The fact that today’s German capital was, historically speaking, the Capital of Spies in the Cold War can hardly be denied. The situation of the divided city, which developed after the end of the Second World War, was too unique. Numerous publications follow the traces of the events and the large film studios of Hollywood appreciate the still existing flair of the city – film productions like Steven Spielberg’s “Bridge of Spies” are the spectacular result.
The historical heritage provides for exciting tours through the city, but many places also tell very modern espionage stories.
Hans-Georg Maaßen, President of the Federal Office for the Protection of the Constitution, reported in a 2013 interview with “Welt am Sonntag” that in his opinion Berlin is still today “the European capital of spies”. During his visit to the German Spy Museum in October 2016, Maaßen alluded that this situation had not changed much.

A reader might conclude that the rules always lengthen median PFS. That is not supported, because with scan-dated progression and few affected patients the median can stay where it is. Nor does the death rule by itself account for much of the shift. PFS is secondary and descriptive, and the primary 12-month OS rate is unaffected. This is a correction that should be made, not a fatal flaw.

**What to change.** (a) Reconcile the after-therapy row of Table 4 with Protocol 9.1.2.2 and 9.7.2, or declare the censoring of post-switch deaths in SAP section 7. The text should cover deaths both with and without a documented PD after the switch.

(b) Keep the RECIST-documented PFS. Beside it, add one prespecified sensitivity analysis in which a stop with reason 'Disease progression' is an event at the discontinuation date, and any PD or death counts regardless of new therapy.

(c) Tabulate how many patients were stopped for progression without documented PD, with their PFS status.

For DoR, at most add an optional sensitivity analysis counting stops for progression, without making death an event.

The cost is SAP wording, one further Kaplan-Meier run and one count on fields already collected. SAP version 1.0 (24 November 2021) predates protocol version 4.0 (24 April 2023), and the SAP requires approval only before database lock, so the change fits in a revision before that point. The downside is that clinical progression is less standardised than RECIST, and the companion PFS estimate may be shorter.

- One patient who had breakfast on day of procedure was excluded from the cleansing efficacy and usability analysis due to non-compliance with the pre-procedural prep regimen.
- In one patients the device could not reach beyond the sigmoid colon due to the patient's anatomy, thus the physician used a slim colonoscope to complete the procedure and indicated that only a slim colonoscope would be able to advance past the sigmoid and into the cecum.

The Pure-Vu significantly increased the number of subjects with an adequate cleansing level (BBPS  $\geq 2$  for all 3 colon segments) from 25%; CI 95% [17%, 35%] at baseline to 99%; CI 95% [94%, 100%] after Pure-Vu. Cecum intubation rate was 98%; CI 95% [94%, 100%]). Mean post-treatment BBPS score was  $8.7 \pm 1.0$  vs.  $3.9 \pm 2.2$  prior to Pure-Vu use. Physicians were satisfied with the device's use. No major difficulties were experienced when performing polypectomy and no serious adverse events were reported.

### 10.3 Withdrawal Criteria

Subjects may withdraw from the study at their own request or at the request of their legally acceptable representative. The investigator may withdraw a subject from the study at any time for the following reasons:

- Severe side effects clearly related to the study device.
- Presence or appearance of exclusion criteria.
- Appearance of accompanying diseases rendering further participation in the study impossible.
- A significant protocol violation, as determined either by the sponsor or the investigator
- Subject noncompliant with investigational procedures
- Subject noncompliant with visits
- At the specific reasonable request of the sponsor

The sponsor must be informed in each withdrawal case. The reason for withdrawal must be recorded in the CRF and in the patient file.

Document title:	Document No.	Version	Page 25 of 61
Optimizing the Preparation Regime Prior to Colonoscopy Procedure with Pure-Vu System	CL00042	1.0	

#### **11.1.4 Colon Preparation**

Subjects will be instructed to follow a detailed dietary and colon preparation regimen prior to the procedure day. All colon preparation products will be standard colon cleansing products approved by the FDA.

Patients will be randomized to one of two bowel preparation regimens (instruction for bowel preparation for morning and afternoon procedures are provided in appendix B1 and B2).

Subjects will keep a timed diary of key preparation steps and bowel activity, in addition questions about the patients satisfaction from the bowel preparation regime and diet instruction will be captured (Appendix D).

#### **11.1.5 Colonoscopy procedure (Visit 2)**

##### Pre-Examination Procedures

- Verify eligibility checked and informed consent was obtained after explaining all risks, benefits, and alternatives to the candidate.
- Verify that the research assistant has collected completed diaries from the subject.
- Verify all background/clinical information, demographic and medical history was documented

A few days ago, a new bang: in the Committee on the Protection of the Constitution of the House of Representatives of Berlin, the State Secretary of the Interior, Torsten Akmann, took a clear position. In his opinion, Berlin is still today “a real espionage hotspot”. The reason for this lies in the more than 150 embassies, from which, according to the intelligence service, espionage activities also proceed. The aims of these actions are diverse: On the one hand, the federal ministries in the capital are the focus of the attacks. In addition, economic and military espionage, as well as the work against opposition parties from the corresponding countries, always play an important role.